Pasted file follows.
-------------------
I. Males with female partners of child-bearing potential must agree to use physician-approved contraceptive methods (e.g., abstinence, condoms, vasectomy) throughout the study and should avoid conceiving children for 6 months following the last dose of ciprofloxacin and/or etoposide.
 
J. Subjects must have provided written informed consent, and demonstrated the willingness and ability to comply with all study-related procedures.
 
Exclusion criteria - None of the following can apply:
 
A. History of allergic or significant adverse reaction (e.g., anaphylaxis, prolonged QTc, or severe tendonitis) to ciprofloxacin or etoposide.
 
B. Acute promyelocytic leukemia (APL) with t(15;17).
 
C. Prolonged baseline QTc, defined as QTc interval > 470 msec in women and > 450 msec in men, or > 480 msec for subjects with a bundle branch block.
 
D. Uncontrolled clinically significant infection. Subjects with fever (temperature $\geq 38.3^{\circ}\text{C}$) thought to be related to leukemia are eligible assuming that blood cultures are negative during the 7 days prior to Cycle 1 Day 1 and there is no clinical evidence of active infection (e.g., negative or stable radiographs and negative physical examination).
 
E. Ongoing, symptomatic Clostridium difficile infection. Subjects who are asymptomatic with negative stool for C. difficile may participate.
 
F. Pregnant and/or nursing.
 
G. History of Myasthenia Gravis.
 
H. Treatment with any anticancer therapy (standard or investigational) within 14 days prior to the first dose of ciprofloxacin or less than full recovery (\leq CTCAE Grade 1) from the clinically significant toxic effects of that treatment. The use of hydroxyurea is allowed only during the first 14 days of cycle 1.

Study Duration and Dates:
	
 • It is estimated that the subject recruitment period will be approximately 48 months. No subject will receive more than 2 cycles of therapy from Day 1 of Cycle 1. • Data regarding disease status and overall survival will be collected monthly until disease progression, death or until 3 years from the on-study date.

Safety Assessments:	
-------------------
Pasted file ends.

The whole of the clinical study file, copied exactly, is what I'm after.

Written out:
I. Males with female partners of child-bearing potential must agree to use physician-approved contraceptive methods (e.g., abstinence, condoms, vasectomy) throughout the study and should avoid conceiving children for 6 months following the last dose of ciprofloxacin and/or etoposide.
 
J. Subjects must have provided written informed consent, and demonstrated the willingness and ability to comply with all study-related procedures.
 
Exclusion criteria - None of the following can apply:
 
A. History of allergic or significant adverse reaction (e.g., anaphylaxis, prolonged QTc, or severe tendonitis) to ciprofloxacin or etoposide.
 
B. Acute promyelocytic leukemia (APL) with t(15;17).
 
C. Prolonged baseline QTc, defined as QTc interval > 470 msec in women and > 450 msec in men, or > 480 msec for subjects with a bundle branch block.
 
D. Uncontrolled clinically significant infection. Subjects with fever (temperature $\geq 38.3^{\circ}\text{C}$) thought to be related to leukemia are eligible assuming that blood cultures are negative during the 7 days prior to Cycle 1 Day 1 and there is no clinical evidence of active infection (e.g., negative or stable radiographs and negative physical examination).
 
E. Ongoing, symptomatic Clostridium difficile infection. Subjects who are asymptomatic with negative stool for C. difficile may participate.
 
F. Pregnant and/or nursing.
 
G. History of Myasthenia Gravis.
 
H. Treatment with any anticancer therapy (standard or investigational) within 14 days prior to the first dose of ciprofloxacin or less than full recovery (\leq CTCAE Grade 1) from the clinically significant toxic effects of that treatment. The use of hydroxyurea is allowed only during the first 14 days of cycle 1.

Study Duration and Dates:
	
 • It is estimated that the subject recruitment period will be approximately 48 months. No subject will receive more than 2 cycles of therapy from Day 1 of Cycle 1. • Data regarding disease status and overall survival will be collected monthly until disease progression, death or until 3 years from the on-study date.

Safety Assessments:	